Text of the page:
The 2008 financial crisis opened the door for a bold, progressive social movement. But despite widespread revulsion at economic inequity and political opportunism, after the crash very little has changed. Has the Left failed? What agenda should progressives pursue? And what alternatives do they dare to imagine? Left Turn, published by Melbourne University Press in 2012 and co-edited with Jeff Sparrow, is aimed at the many Australians disillusioned with the political process. It includes passionate and challenging contributions by a diverse range of writers, thinkers and politicians, from Larissa Berendht and Christos Tsiolkas to Guy Rundle and Lee Rhiannon. These essays offer perspectives largely excluded from the mainstream. They offer possibilities for resistance and for a renewed struggle for change.
The Blogging Revolution, released by Melbourne University Press in 2008, is a colourful and revelatory account of bloggers around the globe why live and write under repressive regimes - many of them risking their lives in doing so. Antony Loewenstein's travels take him to private parties in Iran and Egypt, internet cafes in Saudi Arabia and Damascus, to the homes of Cuban dissidents and into newspaper offices in Beijing, where he discovers the ways in which the internet is threatening the ruld of governments. Through first-hand investigations, he reveals the complicity of Western multinationals in assisting the restriction of information in these countries and how bloggers are leading the charge for change. The blogging revolution is a superb examination about the nature of repression in the twenty-first century and the power of brave individuals to overcome it. It was released in an updated edition in 2011, post the Arab revolutions, and an updated Indian print version in 2011.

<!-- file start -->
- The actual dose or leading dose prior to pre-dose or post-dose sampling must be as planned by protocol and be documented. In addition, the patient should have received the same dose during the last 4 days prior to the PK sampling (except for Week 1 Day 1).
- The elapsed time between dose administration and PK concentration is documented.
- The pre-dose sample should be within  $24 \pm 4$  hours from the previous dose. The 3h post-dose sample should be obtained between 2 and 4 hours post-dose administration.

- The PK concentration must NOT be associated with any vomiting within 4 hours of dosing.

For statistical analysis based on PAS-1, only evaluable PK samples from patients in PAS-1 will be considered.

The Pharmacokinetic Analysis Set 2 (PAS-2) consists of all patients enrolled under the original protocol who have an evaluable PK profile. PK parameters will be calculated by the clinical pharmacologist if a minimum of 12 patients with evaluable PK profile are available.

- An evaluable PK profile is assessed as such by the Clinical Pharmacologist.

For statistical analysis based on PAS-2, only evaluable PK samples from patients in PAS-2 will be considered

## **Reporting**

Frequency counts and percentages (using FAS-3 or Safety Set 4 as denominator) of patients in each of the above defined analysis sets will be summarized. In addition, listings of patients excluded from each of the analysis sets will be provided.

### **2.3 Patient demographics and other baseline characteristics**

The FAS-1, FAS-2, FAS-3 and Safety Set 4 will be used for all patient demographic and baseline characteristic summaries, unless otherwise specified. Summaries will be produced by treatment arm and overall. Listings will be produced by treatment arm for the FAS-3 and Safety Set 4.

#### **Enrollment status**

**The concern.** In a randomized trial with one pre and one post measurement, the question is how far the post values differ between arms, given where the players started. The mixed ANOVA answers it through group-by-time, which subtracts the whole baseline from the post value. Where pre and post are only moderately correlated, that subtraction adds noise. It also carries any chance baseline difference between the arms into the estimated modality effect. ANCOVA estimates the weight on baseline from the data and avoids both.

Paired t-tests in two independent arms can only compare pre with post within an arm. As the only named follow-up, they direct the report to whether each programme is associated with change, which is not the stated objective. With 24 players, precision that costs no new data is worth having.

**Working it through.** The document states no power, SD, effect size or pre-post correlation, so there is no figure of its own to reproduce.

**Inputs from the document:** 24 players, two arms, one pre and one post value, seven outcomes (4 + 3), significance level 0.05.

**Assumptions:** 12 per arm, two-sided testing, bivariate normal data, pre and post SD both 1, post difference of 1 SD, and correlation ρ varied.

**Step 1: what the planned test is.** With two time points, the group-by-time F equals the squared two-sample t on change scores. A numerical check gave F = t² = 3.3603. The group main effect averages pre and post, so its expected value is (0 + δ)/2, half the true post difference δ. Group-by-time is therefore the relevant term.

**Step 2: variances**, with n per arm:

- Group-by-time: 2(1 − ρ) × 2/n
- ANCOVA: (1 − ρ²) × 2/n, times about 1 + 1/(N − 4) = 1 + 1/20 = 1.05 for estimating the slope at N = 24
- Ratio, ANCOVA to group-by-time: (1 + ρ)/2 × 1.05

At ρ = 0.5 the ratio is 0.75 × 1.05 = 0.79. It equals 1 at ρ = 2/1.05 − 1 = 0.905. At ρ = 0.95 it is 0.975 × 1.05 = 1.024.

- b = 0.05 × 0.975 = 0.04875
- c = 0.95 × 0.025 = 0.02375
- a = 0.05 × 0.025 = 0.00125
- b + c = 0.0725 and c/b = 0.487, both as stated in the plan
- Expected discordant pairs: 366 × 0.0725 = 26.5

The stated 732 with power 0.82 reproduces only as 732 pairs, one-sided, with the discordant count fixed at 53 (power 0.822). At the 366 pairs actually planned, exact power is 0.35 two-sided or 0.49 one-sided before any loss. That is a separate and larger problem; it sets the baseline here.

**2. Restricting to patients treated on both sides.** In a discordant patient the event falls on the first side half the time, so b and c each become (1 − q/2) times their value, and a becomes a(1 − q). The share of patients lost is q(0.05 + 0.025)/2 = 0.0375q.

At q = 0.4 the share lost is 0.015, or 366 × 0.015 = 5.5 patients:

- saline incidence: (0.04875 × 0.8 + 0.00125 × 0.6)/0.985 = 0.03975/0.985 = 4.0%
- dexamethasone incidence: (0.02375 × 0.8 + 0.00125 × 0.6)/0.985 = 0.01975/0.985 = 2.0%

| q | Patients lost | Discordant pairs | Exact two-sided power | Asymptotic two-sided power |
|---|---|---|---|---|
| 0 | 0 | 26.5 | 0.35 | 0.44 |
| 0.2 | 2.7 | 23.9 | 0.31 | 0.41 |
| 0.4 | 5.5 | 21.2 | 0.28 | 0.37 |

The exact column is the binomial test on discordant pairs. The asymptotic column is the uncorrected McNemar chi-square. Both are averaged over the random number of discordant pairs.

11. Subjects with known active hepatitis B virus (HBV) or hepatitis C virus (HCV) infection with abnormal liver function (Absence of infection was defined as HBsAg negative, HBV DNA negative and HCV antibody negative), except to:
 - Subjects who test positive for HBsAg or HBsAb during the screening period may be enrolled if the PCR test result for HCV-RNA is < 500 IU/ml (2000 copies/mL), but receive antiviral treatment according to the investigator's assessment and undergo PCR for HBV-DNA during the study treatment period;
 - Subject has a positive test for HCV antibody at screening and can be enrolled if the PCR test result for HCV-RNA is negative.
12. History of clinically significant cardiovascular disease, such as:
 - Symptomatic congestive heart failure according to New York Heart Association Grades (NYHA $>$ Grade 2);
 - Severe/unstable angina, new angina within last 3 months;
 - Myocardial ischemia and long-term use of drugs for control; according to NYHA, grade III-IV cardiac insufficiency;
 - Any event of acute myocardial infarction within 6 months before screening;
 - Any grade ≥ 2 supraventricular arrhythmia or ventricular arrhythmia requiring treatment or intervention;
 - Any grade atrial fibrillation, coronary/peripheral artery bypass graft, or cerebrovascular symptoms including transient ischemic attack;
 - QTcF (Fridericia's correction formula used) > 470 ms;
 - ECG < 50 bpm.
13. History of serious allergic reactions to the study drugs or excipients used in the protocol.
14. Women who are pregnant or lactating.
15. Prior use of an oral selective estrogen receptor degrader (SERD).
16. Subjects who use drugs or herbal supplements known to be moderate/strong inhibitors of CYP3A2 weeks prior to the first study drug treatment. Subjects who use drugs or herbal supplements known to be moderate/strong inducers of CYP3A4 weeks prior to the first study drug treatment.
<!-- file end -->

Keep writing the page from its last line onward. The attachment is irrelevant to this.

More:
The best-selling book on the Israel/Palestine conflict, My Israel Question - on Jewish identity, the Zionist lobby, reporting from Palestine and future Middle East directions - was released by Melbourne University Press in 2006. A new, updated edition was released in 2007 (and reprinted again in 2008). The book was short-listed for the 2007 NSW Premier's Literary Award. Another fully updated, third edition was published in 2009. It was released in all e-book formats in 2011. An updated and translated edition was published in Arabic in 2012.